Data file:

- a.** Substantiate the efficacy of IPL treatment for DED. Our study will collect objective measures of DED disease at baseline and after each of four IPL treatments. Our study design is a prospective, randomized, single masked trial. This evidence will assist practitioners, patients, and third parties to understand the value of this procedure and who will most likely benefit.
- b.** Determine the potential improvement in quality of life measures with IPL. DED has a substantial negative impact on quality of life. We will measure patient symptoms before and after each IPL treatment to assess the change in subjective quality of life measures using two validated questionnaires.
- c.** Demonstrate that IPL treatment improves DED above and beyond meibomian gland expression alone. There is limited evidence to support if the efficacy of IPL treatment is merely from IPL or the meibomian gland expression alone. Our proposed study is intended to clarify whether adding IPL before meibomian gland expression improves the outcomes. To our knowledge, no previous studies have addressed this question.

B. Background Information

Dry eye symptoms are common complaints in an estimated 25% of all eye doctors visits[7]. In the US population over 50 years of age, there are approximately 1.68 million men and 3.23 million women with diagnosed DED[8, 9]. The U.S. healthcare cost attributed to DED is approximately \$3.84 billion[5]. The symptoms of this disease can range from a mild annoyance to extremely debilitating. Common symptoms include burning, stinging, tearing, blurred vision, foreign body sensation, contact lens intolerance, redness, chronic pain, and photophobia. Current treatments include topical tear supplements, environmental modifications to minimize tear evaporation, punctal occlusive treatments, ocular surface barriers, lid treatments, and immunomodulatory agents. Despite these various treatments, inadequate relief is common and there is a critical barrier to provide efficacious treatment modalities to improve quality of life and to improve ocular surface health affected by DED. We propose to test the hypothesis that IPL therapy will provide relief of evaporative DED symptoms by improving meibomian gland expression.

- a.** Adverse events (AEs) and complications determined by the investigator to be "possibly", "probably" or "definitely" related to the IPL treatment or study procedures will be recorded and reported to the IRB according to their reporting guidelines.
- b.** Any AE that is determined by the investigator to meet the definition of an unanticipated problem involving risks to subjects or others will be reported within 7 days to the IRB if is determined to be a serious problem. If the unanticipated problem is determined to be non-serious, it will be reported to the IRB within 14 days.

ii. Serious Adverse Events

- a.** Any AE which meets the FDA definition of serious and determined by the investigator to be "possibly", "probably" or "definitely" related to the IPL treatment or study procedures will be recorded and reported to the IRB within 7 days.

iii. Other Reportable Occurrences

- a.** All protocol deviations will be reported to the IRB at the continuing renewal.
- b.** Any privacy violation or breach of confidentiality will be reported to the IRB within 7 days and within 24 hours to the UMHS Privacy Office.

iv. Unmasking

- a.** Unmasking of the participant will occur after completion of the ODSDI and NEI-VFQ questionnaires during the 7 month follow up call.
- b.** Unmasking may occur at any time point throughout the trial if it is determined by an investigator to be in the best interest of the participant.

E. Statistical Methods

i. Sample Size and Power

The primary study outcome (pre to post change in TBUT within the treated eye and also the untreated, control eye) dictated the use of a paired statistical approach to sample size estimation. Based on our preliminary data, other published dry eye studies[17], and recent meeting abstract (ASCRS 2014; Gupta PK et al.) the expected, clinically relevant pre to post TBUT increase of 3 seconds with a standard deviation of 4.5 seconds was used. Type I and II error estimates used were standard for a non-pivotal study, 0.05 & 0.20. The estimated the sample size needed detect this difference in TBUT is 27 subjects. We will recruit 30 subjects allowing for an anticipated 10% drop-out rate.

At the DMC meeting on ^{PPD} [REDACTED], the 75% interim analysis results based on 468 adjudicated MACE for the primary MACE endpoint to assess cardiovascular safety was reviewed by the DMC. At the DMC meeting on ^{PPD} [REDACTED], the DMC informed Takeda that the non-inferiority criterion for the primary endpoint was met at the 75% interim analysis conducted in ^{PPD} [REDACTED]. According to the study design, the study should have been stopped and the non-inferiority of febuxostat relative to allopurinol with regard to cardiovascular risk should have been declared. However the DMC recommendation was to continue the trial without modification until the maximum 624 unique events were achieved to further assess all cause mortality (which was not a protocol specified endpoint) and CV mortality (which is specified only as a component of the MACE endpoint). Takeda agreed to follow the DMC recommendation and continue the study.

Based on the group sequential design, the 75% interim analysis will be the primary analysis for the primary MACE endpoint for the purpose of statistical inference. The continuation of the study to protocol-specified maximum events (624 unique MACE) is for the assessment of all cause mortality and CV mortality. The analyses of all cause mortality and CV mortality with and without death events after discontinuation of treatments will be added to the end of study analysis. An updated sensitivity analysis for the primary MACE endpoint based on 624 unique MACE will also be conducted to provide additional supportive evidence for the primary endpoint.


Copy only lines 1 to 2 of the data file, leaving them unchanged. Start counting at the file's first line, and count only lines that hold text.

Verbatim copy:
- a.** Substantiate the efficacy of IPL treatment for DED. Our study will collect objective measures of DED disease at baseline and after each of four IPL treatments. Our study design is a prospective, randomized, single masked trial. This evidence will assist practitioners, patients, and third parties to understand the value of this procedure and who will most likely benefit.
- b.** Determine the potential improvement in quality of life measures with IPL. DED has a substantial negative impact on quality of life. We will measure patient symptoms before and after each IPL treatment to assess the change in subjective quality of life measures using two validated questionnaires.